East August 29, 2001
AFTRA Fears Danger at WBAI
By Roger Armbrust
The American Federation of Television and Radio Artists has
alerted its members to the union's "strong concern for the members'
safety" in production of a radio talk show at WBAI studios in lower
Kim Roberts, AFTRA's associate national executive director, told
Back Stage on Monday that AFTRA had "filed a formal grievance
pursuant to the contract grievance procedure" with Pacifica Radio
network, producer of the radio talk show "Democracy Now!" While the
formal procedure involves going through Pacifica, AFTRA's primary
concern is with WBAI employees, who Roberts indicated had been
involved in altercations with AFTRA members?the talk-show host and
producer?working on "Democracy Now!" The problems occurred on two
dates, Aug. 10 and Aug. 13. One of those altercations involved
WBAI's general manager, Roberts said. She did not name the host,
producer or general manager. WBAI is a Pacifica station.
AFTRA placed a statement on its Web site last week revealing that
the union had learned of the problem on Aug. 13 when "AFTRA members
employed on 'Democracy Now!' [said] that they could not continue to
report to work at the WBAI studios because they were afraid for
their physical safety." AFTRA contacted Pacifica management in an
attempt to resolve the situation. "Pacifica agreed to take
affirmative steps to address the concerns raised by AFTRA, including
the issuance to all personnel--management and nonmanagement, paid
and unpaid--of a clear statement affirming that Pacifica commits to
maintaining a workplace that is safe, secure, and free of
discrimination, harassment, intimidation or physical altercation,"
AFTRA's statement said.
"Based upon Pacifica's representations and written assurances of
the steps that would be taken to guarantee worker safety," the
statement added, "AFTRA directed the 'Democracy Now!' staff to
report to work in order to fulfill AFTRA's contractual obligations
under the no-strike clause of the collective bargaining agreement."
However, dissatisfied that Pacifica had followed through on its
promises due to further occurrences at WBAI, the union has,
according to its statement, "notified Pacifica that it is no longer
satisfied that the WBAI studios are a safe and appropriate working
environment" for the "Democracy Now!" employees.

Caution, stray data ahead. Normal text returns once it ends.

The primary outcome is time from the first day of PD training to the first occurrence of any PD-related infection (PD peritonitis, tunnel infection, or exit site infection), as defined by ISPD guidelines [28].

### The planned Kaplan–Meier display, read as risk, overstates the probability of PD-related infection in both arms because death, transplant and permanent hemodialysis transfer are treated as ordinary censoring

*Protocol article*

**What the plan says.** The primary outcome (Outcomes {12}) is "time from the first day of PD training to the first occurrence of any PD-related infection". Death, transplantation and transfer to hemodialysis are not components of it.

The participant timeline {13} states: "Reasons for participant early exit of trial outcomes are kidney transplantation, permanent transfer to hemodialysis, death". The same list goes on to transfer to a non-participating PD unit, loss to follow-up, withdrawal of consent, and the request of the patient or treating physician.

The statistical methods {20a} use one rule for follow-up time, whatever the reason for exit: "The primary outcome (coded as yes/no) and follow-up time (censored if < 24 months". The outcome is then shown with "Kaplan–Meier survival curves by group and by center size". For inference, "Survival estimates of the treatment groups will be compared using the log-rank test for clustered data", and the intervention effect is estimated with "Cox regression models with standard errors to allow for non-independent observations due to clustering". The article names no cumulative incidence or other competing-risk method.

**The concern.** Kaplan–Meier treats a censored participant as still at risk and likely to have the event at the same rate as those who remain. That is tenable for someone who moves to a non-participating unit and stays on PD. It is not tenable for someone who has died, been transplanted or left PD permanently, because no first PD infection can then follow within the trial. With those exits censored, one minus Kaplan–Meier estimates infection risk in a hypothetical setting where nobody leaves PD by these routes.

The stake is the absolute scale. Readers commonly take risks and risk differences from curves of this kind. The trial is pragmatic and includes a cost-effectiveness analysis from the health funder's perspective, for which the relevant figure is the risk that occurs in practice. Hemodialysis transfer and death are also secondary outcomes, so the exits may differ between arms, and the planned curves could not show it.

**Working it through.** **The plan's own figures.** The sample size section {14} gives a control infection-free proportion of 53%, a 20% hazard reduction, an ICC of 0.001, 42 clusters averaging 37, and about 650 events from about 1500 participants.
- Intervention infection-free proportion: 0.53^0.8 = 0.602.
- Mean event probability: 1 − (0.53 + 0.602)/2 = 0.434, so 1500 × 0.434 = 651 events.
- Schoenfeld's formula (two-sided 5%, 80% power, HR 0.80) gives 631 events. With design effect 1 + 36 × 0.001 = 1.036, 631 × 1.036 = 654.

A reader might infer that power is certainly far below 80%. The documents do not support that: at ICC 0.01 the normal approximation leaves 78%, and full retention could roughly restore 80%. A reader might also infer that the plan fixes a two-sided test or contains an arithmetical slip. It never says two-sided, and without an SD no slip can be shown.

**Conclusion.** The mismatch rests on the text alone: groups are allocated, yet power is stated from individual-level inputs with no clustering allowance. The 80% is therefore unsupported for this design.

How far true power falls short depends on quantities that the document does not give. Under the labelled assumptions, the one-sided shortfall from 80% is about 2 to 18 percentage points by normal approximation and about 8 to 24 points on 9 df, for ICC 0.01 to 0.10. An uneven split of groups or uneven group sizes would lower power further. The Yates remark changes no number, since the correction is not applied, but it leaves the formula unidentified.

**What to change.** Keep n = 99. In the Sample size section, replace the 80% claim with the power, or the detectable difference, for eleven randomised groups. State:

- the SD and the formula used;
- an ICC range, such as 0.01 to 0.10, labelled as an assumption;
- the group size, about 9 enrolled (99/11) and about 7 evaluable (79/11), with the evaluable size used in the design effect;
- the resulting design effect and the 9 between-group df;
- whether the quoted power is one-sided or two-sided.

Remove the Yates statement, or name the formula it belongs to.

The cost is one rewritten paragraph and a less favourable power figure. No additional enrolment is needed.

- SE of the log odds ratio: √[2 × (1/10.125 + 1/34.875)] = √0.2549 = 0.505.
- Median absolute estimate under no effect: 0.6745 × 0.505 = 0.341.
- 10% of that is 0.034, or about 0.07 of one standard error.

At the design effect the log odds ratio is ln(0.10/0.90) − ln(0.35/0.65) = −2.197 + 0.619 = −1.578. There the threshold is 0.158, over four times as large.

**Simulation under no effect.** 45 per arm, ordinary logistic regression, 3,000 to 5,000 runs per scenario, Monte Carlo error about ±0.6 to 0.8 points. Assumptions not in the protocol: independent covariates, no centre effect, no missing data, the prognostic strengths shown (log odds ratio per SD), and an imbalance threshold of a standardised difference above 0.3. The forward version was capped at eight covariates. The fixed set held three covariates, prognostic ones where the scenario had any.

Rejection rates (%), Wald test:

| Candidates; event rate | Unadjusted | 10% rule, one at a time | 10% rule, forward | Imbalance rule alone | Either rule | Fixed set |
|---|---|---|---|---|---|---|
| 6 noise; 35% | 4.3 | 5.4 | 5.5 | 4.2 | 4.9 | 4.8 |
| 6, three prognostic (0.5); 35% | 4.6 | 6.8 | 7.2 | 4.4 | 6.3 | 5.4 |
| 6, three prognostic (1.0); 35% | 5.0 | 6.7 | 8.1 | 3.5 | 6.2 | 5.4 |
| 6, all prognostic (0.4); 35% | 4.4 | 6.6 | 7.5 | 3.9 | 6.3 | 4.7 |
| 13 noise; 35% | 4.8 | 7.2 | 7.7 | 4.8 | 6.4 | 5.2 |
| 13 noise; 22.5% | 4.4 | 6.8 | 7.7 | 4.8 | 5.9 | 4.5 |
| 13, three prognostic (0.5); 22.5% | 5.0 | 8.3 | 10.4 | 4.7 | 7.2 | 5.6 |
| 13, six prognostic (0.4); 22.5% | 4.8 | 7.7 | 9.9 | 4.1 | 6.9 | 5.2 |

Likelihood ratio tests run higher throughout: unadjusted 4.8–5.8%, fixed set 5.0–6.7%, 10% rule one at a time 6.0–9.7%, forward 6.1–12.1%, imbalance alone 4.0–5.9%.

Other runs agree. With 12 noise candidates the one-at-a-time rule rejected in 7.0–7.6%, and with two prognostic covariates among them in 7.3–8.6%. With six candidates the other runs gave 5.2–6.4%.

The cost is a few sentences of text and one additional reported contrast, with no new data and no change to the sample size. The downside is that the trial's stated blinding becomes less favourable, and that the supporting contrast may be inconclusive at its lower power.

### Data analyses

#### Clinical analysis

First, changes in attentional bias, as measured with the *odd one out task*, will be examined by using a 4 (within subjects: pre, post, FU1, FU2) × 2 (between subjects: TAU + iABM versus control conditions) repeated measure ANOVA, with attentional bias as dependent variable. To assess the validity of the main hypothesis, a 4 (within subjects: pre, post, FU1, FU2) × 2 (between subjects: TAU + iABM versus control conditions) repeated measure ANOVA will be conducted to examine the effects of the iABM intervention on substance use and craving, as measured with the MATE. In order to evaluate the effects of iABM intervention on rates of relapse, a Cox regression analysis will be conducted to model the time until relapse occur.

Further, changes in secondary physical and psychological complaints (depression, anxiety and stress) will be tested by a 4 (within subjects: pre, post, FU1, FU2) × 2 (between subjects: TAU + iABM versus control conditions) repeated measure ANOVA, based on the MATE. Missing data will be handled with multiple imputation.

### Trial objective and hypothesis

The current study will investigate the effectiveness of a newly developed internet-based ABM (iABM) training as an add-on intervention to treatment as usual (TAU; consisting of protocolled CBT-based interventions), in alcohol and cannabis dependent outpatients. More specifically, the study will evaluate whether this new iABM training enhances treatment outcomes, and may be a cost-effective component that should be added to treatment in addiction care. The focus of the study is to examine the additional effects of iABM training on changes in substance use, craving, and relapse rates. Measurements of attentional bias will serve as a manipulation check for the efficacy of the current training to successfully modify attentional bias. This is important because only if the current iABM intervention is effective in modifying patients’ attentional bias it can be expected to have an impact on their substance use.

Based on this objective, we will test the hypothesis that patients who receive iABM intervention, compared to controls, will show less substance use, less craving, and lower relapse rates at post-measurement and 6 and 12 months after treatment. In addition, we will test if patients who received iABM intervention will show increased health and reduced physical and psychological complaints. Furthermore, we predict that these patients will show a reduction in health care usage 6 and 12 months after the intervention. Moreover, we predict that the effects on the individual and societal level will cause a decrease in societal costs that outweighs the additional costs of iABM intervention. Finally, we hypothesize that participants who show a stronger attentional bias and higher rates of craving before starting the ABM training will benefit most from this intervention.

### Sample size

Roberts said that AFTRA was continuing to investigate the matter.
She said on Monday she wasn't sure whether the program was
continuing to be produced.
information is coming out of AFTRA or Pacifica about the situation.
But the friction involving "Democracy Now!," Pacifica and WBAI seems
to have begun in October of last year. According to an Oct. 19, 2000
report on the Web site of FAIR, Fairness & Accuracy in
Reporting, a leaked Oct. 18 memo from Amy Goodman, "Democracy Now!"
's host, to Pacifica's board of directors stated the network had
presented Goodman with a new set of "rules." The report said those
rules "drastically curtail her freedom to decide what stories to
cover and how, and even attempt to restrict her free speech rights."
The FAIR report traced original censorship problems at Pacifica
back to March 1999 when "Pacifica fired Nicole Sawaya, station
manager of Berkeley station KPFA; a few days later, veteran reporter
Larry Bensky was also fired from KPFA for discussing on-air concerns
about the network's autocratic management. In the wake of the
firings, as many as 2,000 listeners took to the streets of Berkeley
to protest the actions of Pacifica's management and demand greater
accountability to the community."
Up To Date
Another FAIR report for
Aug. 14 of this year stated that the current Pacifica-"Democracy
Now!" crisis began on Aug. 2 "when Pacifica's director of national
programming, Steve Yasko, ordered Goodman to stop ending the show
with the sign-off she has used since last year's 'Christmas Coup'
firings at WBAI: 'From the embattled studios of WBAI, from studios